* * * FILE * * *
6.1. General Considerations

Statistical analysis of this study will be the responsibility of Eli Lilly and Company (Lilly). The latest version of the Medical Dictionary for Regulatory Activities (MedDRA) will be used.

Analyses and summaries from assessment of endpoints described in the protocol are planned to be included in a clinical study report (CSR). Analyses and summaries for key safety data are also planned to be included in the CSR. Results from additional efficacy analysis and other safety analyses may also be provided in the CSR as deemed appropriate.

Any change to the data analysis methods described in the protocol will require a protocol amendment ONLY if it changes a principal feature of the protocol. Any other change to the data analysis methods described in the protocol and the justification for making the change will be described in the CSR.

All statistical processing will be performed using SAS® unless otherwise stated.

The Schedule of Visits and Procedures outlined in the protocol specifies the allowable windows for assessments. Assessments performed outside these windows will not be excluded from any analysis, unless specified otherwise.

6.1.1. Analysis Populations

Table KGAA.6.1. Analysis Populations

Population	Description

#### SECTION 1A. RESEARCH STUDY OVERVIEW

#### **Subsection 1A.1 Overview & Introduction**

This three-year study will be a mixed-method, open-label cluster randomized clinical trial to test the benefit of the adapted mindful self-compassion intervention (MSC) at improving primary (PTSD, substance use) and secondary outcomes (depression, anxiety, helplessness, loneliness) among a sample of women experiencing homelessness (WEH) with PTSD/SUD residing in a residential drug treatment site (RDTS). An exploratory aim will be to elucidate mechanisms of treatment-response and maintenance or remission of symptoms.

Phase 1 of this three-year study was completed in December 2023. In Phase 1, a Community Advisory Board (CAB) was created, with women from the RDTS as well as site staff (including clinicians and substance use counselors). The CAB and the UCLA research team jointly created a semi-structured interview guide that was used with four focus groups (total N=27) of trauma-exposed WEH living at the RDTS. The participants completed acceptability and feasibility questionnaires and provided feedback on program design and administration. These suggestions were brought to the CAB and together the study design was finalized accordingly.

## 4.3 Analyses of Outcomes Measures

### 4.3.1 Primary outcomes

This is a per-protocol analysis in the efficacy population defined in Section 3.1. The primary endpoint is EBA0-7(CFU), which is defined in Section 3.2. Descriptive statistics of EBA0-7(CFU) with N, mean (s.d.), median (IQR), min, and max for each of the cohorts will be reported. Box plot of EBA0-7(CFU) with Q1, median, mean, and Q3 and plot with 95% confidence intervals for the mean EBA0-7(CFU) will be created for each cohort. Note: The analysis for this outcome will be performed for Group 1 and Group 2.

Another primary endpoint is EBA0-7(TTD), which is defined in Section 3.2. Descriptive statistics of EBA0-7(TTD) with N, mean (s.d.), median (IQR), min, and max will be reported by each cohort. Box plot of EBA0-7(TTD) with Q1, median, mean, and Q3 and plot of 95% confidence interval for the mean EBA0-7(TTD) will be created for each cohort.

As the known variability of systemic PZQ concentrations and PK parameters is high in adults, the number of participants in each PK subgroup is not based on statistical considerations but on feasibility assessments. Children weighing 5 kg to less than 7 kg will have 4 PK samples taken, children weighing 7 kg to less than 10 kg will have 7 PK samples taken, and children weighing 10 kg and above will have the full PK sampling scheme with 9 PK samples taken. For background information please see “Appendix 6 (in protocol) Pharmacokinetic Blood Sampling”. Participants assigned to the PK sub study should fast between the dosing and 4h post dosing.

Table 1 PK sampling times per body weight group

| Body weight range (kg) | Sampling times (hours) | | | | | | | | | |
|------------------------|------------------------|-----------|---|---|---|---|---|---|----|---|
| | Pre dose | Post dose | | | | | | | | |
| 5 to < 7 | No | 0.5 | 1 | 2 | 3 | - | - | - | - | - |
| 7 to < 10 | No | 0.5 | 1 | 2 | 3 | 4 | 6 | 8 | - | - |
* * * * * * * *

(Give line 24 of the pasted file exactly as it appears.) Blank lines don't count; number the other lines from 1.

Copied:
| 7 to < 10 | No | 0.5 | 1 | 2 | 3 | 4 | 6 | 8 | - | - |